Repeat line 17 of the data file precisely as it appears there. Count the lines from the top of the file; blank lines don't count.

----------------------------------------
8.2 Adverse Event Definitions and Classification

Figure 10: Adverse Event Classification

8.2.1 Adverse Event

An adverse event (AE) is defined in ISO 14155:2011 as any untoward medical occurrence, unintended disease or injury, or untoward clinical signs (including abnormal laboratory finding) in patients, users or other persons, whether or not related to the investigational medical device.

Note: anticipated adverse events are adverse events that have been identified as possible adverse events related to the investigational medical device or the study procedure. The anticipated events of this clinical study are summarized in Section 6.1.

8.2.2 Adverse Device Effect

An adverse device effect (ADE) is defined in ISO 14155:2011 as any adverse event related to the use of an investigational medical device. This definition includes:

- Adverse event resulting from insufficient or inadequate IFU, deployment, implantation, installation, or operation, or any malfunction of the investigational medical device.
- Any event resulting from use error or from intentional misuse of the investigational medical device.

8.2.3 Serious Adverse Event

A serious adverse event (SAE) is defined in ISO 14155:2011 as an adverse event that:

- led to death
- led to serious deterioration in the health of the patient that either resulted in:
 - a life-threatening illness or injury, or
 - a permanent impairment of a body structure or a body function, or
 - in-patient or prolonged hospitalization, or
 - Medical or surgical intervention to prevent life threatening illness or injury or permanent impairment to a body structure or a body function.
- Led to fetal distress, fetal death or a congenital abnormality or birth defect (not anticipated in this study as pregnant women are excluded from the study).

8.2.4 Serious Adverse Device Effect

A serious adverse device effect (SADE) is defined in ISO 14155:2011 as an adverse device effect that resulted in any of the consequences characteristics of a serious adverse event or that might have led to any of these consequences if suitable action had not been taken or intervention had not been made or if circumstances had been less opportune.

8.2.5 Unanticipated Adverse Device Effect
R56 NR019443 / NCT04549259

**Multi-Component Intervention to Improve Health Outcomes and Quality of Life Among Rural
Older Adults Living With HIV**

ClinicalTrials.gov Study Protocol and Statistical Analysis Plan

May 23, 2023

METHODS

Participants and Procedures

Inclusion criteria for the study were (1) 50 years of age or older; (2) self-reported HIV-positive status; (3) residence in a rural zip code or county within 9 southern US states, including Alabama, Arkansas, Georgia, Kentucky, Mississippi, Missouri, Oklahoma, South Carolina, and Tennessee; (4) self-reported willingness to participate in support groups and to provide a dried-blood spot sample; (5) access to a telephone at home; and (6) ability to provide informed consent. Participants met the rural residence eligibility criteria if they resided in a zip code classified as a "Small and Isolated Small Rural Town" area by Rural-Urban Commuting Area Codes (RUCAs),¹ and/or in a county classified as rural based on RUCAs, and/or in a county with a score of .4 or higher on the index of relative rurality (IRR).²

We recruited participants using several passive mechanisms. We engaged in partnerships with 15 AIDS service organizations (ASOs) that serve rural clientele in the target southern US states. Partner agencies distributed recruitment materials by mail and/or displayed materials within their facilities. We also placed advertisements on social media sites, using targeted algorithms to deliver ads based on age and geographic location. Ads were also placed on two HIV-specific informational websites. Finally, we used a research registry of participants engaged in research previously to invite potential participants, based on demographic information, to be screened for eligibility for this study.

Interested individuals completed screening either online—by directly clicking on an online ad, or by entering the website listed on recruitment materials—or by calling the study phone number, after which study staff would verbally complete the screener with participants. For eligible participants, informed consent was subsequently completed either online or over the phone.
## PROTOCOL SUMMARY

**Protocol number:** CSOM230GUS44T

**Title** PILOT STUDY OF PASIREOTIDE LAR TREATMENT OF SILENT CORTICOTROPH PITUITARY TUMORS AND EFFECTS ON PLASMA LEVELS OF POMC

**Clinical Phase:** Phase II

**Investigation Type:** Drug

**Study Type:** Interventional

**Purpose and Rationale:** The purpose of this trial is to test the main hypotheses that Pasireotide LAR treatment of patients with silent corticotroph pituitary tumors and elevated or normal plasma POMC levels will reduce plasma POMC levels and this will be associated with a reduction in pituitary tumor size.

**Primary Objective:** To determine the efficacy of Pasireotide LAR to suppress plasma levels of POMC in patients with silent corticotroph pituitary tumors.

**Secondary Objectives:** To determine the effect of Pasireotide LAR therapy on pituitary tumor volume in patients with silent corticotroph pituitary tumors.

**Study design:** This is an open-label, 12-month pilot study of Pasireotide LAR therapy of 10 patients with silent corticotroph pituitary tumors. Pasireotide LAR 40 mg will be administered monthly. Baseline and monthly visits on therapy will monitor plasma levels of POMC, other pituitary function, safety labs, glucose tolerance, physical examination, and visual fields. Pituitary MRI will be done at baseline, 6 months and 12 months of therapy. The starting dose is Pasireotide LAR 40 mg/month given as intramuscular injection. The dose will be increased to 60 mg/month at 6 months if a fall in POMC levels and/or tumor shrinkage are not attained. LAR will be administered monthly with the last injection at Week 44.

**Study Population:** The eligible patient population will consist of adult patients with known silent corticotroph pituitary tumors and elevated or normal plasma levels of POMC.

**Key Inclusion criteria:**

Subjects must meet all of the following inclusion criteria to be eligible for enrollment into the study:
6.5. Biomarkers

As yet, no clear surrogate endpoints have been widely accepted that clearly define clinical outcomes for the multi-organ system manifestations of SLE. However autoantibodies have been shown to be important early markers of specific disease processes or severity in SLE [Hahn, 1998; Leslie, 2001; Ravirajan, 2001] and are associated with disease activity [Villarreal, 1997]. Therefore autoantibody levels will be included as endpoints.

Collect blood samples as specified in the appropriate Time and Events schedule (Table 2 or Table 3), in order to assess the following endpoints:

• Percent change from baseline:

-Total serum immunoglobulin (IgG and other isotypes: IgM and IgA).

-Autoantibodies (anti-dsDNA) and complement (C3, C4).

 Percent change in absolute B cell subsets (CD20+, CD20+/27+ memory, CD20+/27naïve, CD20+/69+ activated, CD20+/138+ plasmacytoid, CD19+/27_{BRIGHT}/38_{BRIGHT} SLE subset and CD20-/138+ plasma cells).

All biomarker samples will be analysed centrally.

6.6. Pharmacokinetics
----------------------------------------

 - Medical or surgical intervention to prevent life threatening illness or injury or permanent impairment to a body structure or a body function.